Dollar Spot Fungus is most common in areas with dry soil but wet air. So when we went a couple months without rain here in Florida, followed by a week straight of heavy rains, it created the perfect storm for this disease to thrive. The high level of humidity in Florida is also a contributing factor of dollar spot. The best way to prevent this disease (barring extreme conditions from Mother Nature), would be to irrigate properly. are sure you water long enough to keep the soil moist. Keeping the lawn from going in and out of drought is key (to this and many other issues.) Also make sure the lawn received the proper amount of nitrogen during the growing season.
Now, how do we treat this disease. With this type of fungus, there are no spores, so it will not spread as easily as other fungi. You can add some supplemental nitrogen fertilizer to push out new growth and follow proper mowing practices. If you want a faster recovery, I recommend using a contact fungicide. Brands such as Eagle, Strobe, or T-Methyl all work really well. There are many other options that will work as well.
As always, I highly recommend hiring a trained lawn professional to handle these issues in the lawn. They will have to proper equipment and products to handle any issues in your lawn. If you decided to take it on yourself, remember to always read the label of any product you use and apply it at the proper rate. THE LABEL IS THE LAW, and must always be followed word for word. Over applying a product will not lead to better or faster results.
This is a major issue we are seeing currently, especially here in Central Florida. Our weather went from one extreme to the other. We had months without a drop of rain, and now we are getting too much rain too quickly. And the temperatures have been climbing as well. The combination of this results in the disease pictured above. Grey Leaf Spot.
When we get excessive rains causing the grass blades to stay wet for 12 hour straight or longer, and temperatures in the 80s and 90s, it will cause this disease. Symptoms will continue to get worse as the lawn gets more and more wet. But it doesn’t have to just be constant rain for this to occur. If the humidity is over 95% for long periods of time, it will also trigger this disease to rear its ugly head.
Many people will make the mistake of thinking this is just a weak spot in the lawn and try to use a nitrogen fertilizer to push new growth. Never use nitrogen based fertilizer on an area of fungus. This will only ignite the disease and cause it to melt out and magnify the damage.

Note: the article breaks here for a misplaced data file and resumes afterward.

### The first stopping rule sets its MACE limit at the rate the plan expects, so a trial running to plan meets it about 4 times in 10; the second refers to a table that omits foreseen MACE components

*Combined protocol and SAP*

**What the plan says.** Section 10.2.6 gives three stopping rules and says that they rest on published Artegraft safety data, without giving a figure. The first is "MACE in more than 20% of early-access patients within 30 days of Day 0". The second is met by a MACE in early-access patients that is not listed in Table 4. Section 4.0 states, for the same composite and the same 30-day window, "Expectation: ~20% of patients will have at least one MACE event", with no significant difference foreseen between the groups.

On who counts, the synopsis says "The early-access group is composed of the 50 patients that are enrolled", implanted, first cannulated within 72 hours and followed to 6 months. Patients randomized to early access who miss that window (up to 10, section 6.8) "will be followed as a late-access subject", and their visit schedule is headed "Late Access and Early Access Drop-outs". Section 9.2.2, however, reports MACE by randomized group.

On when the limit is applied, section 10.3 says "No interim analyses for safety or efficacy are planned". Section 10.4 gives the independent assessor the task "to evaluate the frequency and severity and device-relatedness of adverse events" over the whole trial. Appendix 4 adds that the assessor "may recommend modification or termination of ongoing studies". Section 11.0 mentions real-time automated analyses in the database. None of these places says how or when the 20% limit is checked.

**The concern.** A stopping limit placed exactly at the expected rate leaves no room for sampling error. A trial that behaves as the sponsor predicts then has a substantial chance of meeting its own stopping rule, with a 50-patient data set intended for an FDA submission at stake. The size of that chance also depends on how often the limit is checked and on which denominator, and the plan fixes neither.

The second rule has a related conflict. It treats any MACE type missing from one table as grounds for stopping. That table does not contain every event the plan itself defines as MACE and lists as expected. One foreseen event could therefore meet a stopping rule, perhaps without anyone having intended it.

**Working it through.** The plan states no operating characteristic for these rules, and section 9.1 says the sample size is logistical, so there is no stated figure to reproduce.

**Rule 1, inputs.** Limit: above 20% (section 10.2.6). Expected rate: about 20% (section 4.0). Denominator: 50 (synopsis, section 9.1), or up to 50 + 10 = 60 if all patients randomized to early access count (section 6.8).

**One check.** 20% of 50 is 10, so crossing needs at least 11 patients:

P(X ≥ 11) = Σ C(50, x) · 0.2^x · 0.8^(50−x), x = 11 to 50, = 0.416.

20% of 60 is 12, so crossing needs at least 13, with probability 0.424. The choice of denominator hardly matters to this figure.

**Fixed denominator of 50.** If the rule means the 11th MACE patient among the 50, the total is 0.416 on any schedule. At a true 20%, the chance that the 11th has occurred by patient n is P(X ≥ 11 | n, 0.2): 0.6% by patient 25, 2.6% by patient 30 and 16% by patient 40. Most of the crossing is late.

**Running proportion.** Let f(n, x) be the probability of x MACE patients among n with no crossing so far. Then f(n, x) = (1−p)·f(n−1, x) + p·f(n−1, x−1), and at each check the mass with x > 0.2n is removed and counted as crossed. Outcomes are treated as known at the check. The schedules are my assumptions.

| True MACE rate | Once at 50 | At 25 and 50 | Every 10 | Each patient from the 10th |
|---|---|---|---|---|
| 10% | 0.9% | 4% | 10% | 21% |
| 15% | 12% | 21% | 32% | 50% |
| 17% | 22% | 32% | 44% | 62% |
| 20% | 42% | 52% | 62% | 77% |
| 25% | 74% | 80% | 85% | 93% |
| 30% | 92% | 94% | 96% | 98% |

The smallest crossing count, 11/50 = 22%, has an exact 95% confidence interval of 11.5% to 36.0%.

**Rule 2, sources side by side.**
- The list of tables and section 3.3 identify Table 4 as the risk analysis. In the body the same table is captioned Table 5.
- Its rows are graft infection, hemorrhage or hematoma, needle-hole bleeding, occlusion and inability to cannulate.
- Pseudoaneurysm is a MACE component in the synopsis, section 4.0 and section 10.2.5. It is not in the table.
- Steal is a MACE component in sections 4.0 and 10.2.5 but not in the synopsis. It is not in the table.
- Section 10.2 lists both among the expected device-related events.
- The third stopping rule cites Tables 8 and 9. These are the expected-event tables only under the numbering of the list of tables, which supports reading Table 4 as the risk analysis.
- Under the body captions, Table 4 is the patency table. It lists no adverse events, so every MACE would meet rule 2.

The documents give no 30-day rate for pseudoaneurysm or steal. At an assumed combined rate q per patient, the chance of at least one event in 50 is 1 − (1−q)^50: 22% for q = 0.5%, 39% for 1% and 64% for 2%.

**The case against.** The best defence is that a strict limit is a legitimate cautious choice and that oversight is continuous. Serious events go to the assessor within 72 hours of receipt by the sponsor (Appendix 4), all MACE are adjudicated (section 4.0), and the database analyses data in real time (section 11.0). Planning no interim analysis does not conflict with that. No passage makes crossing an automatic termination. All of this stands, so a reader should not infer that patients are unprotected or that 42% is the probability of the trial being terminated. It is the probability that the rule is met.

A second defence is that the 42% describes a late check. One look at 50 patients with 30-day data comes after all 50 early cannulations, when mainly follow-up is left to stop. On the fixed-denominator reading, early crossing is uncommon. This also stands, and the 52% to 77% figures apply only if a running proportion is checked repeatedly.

The best management practice for this is to use a fungicide labeled for control of this disease. Remember, the LABEL IS THE LAW! It is illegal to use any product outside the perimeters of what is stated on provided label. So make sure to read carefully before you use anything, and make sure to apply at the correct rate. Over applying will not solve your issue any better or quicker. That being said, the most effective fungicides for this certain disease are Strobilurin based, such as Heritage, Strobe, or Insignia. Ive tried other types before, but have had the most success using these. I highly recommend that you seek help from a professional lawn company when trying to deal with Grey Leaf Spot. They will have the proper equipment and products to take care of it effectively and efficiently.
Thank you for so much for checking out my blog! I’m an experienced Lawn and Ornamental Technician in the Central Florida area and the head trainer for my company. If you are seeking advice on anything related to your lawn and shrubs you have come to the right place! Wether you are a professional or a homeowner trying to figure it out, you will find what you need here. I will be posting multiple times a week with common issues that you will find in your garden this time of year. It could be insects, diseases, cultural conditions, or just common facts about different types of plants! With all issues, I highly recommend seeking the help of your local Lawn Care Professional to help you resolve. They will have the proper equipment to take care of your issues effectively and efficiently. If you are located in the Central Florida are, I can recommend the right professional for you. If you have a specific question that you don’t see on here. please feel free to ask and I will have a response for you as soon as I can! Again thank you, and check back weekly for new posts.